"February 23 - The single family rental situation on ARMLS is getting silly. There are now only 2,196 single family active listings where we normally see 4,000 to 5,000. the average rent is $1,922, up from $1,773 last month and $1,598 last year.
It is not much saner with condo rentals. We have 974 active condo rental listings compared with 1,331 last year and the average rent is $1,575 compared with $1,429 last year.
I have never seen so few active rental listings or rental rates this high since we started measuring in 2004."
Even the Arizona Republic got in on the action yesterday also with the article "Phoenix rents rise 5.6 percent in year, top U.S. average". They state, this "was higher than the 3.3-percent average hike in the 35 larger cities studied." The article even went on to say that "rent increases also are exceeding U.S. inflation, which rose 0.8 in 2014".
What's a renter to do? Make sure you explore ALL of your options. What's interesting to note is that the Cromford Report refers to the single family rental market and the Arizona Republic is referring to all rentals. Period. Now what's interesting to me, is that I just got off the phone with a client who has been in search of a rental here since December. She's relocating to the area from just south of the Silicon Valley and is looking for a newer & higher-end condo community in a central location that will be easily accessible to the best amenities in town.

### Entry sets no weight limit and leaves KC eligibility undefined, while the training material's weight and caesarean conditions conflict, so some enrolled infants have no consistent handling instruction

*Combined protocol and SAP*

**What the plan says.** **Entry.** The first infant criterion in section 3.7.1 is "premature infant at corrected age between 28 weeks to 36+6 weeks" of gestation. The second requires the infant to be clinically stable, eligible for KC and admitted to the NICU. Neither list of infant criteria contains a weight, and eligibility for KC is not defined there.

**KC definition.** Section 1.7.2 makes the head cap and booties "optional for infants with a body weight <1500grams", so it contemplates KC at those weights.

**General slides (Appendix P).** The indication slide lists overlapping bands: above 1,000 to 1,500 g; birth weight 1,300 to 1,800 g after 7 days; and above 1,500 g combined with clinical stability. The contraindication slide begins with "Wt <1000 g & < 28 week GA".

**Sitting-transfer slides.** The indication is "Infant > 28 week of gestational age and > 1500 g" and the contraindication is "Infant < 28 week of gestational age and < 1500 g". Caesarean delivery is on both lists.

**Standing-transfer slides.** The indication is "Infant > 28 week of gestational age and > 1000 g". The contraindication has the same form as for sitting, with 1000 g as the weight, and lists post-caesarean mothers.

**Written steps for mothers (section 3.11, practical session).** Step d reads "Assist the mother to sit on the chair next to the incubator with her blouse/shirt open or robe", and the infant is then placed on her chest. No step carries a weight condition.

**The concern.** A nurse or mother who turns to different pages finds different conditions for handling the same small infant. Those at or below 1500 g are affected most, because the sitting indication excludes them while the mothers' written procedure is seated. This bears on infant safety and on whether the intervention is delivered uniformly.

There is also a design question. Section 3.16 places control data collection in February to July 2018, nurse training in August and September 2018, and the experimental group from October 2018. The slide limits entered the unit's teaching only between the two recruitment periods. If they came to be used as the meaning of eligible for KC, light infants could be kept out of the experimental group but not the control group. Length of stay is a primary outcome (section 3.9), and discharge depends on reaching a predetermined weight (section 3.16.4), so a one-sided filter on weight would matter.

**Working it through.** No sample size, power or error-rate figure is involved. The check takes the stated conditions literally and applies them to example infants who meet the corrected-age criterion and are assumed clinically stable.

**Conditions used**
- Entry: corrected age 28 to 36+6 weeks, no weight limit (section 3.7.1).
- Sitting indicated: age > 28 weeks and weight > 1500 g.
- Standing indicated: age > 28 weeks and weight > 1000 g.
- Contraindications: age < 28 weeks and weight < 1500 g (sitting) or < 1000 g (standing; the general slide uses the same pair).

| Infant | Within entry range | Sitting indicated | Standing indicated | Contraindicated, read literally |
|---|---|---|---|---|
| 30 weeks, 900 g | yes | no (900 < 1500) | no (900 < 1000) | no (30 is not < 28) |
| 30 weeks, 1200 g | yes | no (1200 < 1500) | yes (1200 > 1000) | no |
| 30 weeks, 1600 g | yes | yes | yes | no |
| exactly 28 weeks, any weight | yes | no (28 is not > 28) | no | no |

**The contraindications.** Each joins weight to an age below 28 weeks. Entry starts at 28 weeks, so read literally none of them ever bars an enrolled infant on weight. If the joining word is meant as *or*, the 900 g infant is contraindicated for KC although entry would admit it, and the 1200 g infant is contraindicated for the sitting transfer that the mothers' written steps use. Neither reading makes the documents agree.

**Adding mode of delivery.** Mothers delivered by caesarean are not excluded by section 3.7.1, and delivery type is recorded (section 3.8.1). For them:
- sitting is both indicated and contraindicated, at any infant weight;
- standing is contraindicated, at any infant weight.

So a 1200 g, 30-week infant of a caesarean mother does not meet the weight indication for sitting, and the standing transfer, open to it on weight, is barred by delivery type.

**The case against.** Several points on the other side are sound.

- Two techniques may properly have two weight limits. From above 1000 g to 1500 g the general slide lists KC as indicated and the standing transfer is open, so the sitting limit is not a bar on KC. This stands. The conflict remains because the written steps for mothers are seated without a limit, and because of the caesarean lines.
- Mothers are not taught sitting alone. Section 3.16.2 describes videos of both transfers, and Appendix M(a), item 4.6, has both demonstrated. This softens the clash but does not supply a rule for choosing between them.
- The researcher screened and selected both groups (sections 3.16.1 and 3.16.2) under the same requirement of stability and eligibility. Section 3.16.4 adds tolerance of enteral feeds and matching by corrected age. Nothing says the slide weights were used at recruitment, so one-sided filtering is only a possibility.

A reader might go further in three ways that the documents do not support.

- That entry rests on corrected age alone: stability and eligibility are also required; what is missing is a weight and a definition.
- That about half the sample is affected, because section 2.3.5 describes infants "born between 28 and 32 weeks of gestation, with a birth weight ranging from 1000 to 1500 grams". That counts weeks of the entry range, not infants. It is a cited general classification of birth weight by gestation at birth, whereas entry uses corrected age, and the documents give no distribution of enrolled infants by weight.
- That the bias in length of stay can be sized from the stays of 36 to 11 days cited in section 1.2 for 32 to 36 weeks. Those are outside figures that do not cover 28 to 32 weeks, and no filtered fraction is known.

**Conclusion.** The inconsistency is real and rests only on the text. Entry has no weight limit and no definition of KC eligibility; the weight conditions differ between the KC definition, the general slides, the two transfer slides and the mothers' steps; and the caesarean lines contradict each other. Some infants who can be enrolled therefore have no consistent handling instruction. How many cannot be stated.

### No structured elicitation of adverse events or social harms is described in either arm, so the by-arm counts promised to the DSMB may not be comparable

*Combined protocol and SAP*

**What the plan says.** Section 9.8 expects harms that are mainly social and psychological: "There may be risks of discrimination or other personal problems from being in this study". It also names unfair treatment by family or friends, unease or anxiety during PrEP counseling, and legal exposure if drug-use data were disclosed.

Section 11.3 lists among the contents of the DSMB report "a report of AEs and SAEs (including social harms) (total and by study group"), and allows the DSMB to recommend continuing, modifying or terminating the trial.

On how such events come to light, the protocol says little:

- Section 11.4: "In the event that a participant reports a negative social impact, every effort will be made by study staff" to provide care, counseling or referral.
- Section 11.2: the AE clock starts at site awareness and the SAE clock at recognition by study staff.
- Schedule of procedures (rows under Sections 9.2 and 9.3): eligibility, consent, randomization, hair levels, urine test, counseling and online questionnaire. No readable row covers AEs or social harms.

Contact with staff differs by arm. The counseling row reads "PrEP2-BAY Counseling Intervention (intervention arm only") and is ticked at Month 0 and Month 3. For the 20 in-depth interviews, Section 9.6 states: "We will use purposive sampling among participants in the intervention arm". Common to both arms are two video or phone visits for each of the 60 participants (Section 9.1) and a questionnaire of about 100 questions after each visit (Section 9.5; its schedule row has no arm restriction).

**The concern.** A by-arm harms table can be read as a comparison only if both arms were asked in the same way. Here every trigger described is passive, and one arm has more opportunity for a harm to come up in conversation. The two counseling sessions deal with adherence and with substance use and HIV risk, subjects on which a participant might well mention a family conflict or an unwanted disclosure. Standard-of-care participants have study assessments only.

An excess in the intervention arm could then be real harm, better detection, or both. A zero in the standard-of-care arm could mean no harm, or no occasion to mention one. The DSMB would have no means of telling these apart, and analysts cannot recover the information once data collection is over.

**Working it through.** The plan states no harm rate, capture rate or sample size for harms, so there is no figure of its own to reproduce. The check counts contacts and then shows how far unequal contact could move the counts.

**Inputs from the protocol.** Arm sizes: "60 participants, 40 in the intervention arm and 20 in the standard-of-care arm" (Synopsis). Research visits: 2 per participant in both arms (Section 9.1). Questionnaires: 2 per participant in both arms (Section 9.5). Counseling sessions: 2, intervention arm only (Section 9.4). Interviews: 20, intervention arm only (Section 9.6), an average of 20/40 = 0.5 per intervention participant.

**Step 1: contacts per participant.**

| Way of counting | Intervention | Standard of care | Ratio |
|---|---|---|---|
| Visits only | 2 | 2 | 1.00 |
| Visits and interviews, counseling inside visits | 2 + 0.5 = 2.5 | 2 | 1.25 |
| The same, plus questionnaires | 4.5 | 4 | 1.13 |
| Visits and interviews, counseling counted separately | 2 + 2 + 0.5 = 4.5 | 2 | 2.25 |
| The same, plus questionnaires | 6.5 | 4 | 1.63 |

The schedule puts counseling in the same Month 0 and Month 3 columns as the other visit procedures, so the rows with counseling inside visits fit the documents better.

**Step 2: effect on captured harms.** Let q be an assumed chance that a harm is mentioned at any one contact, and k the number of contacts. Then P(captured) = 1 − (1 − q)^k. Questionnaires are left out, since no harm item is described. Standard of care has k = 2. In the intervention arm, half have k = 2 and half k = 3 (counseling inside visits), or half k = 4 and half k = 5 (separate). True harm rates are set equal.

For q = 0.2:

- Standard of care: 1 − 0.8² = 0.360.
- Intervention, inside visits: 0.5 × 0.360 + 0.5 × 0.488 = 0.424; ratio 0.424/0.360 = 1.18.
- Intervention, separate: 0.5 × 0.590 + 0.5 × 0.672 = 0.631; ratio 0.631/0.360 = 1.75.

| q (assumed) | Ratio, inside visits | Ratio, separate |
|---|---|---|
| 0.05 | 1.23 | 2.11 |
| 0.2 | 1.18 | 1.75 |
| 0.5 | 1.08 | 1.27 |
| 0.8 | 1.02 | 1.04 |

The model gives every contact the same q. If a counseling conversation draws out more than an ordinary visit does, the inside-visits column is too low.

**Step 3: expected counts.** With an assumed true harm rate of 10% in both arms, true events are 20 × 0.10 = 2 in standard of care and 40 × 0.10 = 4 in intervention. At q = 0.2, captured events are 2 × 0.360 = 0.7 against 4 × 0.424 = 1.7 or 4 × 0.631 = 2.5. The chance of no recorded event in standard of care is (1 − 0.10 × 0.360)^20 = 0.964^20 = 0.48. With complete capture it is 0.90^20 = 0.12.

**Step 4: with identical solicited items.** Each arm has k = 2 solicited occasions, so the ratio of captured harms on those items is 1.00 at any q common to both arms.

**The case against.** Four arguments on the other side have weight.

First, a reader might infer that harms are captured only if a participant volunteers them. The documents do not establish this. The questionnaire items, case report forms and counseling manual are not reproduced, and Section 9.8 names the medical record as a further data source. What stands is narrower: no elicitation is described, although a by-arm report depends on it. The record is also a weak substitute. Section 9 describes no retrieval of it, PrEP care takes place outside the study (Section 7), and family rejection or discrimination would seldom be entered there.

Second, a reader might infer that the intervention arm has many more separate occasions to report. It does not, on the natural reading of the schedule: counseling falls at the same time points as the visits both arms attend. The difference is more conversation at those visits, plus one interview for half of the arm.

Since we've been working together, we've seen a 20-25% decline in the price of rents at a condo community where she will ultimately lease her home from the when we first considered it last December. Even more interesting is that there are quite a few listings that we saw then still on the market, including the one she originally considered leasing in December. What gives? It's hard to see the whole picture in ARMLS, but I suspect that all of the brand new, luxury apartment communities that developers scrambled to build after first realizing there was a shortage in rental inventory, just all came to market at the same time...
So now, the developers who couldn't all sell their condos are still leasing their unsold inventory and they are competing with the luxury rentals units including those from Optima Sonoran Village (Near Fashion Square in Scottsdale- Camelback & 68th St), the Broadstone communities (Camelback Corridor & Lincoln/Scottsdale Rd.) and even the pretty lofts up on High Street in the Desert Ridge/City North area. What's really interesting to me is that whereas many of these communities choose not to list their units in the MLS, even that is changing and they are now willing to cooperate with other brokers.
This trend I'm seeing is just limited to luxury condos, but I wonder if tenants who have flexibility in their lifestyle start choosing a more urban lifestyle (with the significantly lower price tag) when this eventually start to trickle down to the single-family market too? Food for thought... only time will tell.